Blessed are the peacemakers: for they shall be called the children of God.
This week Secretary of Defense Ashton Carter announced that women member of the U.S. military will be allowed to serve in any position, including those in combat areas. That’s one more step toward equal rights for women in all areas of life, but it is far from the vision of the early leaders of the Suffrage movement. Jeannette Rankin, the first woman elected to Congress in the United States, a feat she accomplished in 1916, felt strongly that allowing women to vote and to participate in national decision would build a more peaceful world. “The peace problem is a woman’s problem….peace is a woman’s job.” How many individuals hold that view today?
Born in 1880 in Montana, Jeannette Rankin believed in equality for women and peace for the world. During her lifetime, women gradually got the right to vote, first in a few of the western states of the U.S. and gradually in all of the states. Montana gave women the right to vote in 1914, and Jeannette Rankin seized the opportunity to run for an at-large seat in Congress. She depended on her wealthy brother, a leading member of the Republican party, to finance and support her candidacy and she campaigned vigorously. Her commitment to peace was just as strong as her commitment to enfranchising women, so when in 1917, President Wilson asked Congress to vote to declare war on Germany, she refused to join the majority. She was one of fifty members, most of them Democratic, who voted against World War I. Being in the minority did not deter Rankin from supporting both of her causes—Universal Suffrage and Peace. When Montana changed its voting pattern from an at-large system to a district system, Rankin lost her Congressional seat, but she continued to be active in public life.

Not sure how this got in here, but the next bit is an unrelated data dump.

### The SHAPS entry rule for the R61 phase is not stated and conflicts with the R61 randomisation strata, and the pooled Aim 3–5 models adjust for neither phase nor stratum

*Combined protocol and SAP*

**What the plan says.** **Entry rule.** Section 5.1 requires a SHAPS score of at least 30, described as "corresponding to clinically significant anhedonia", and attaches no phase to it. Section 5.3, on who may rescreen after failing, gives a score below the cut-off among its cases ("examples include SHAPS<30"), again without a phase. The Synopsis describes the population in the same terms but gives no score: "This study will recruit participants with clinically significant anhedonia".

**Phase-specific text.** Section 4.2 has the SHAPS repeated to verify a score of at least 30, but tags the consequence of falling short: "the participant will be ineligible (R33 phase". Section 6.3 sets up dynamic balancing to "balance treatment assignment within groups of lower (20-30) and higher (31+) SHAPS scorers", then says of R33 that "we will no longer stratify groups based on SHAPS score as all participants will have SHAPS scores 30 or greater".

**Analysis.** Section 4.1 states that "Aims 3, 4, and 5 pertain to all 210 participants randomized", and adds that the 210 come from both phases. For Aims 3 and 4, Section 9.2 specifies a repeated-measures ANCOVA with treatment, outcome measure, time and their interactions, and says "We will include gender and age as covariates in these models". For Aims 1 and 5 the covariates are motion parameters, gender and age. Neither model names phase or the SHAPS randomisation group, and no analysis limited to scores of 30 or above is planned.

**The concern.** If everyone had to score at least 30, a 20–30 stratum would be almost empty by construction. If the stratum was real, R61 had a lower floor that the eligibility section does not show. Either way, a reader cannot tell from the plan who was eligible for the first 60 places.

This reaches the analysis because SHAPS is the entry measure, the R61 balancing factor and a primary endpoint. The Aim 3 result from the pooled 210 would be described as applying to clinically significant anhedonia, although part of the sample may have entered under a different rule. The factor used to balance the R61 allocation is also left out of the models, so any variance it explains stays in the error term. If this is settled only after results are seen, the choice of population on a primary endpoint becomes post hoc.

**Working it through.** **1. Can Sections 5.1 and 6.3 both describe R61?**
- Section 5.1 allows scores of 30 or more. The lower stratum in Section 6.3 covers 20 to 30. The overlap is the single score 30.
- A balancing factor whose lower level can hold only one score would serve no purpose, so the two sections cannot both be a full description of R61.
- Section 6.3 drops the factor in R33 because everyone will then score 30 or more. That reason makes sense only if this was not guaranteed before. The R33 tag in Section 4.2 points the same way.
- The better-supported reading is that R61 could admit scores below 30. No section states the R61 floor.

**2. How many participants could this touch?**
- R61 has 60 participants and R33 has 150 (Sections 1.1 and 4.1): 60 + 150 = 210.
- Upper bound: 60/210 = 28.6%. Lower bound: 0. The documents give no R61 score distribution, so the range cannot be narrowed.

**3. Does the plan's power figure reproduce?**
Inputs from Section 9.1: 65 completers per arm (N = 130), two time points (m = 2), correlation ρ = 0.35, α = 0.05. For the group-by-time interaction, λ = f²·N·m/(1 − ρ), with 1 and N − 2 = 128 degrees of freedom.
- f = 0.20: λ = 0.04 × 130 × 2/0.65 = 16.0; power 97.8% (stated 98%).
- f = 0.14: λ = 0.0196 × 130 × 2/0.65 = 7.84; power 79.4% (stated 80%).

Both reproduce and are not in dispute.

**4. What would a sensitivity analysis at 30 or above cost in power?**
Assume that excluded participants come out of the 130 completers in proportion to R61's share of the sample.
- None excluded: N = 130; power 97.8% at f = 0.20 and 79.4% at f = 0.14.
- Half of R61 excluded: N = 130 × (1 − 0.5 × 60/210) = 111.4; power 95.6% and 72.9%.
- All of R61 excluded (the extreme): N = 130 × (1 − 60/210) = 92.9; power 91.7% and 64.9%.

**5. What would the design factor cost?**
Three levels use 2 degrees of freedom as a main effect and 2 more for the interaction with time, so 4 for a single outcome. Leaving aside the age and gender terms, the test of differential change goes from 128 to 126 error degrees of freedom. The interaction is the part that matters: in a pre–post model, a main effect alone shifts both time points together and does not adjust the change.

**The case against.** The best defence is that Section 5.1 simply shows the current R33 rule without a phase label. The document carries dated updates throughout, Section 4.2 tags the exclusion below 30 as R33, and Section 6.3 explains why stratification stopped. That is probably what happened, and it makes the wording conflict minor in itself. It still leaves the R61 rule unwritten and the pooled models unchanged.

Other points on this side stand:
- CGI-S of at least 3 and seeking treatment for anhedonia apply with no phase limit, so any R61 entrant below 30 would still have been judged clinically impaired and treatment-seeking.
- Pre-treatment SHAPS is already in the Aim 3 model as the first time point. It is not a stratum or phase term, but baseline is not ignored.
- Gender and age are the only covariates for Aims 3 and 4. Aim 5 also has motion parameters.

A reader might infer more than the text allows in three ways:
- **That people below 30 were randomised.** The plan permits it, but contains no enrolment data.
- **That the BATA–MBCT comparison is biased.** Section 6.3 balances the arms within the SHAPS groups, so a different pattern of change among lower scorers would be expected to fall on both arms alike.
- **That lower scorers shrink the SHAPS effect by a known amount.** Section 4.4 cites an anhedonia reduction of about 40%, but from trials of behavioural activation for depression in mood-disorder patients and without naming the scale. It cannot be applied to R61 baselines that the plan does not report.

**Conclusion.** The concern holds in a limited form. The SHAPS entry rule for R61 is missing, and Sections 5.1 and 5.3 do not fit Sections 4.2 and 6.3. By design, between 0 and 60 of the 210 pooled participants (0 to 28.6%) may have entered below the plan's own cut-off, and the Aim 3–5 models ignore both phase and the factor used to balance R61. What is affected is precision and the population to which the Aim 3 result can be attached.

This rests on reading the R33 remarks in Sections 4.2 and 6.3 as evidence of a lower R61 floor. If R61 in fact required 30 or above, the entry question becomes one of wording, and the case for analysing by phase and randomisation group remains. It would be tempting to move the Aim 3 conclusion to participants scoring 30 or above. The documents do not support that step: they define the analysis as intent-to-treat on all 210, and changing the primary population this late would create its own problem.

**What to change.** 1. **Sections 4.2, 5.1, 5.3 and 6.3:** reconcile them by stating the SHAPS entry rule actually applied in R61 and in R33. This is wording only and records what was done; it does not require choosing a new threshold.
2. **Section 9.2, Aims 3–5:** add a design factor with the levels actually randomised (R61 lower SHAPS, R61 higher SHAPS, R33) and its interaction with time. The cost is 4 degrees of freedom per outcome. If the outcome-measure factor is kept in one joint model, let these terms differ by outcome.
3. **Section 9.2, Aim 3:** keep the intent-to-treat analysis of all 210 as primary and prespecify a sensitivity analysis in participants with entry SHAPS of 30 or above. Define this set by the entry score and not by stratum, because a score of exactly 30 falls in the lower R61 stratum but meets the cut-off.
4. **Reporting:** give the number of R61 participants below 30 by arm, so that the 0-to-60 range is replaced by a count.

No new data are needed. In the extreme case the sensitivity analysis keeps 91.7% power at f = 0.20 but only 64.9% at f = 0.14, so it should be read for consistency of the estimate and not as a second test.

In 1940, Rankin was again elected to Congress and once again America was close to war. When the Japanese attacked Pearl Harbor, President Roosevelt asked Congress to vote for a declaration of war on Japan. Once again Rankin voted against war; this time she was the only member to do so and she was attacked by the public and by fellow members. Soon after she retired from Congress, although, when asked, she said that she never regretted her vote against war. “If you’re against war, you’re against war regardless of what happens. It’s a wrong method of trying to settle a dispute.”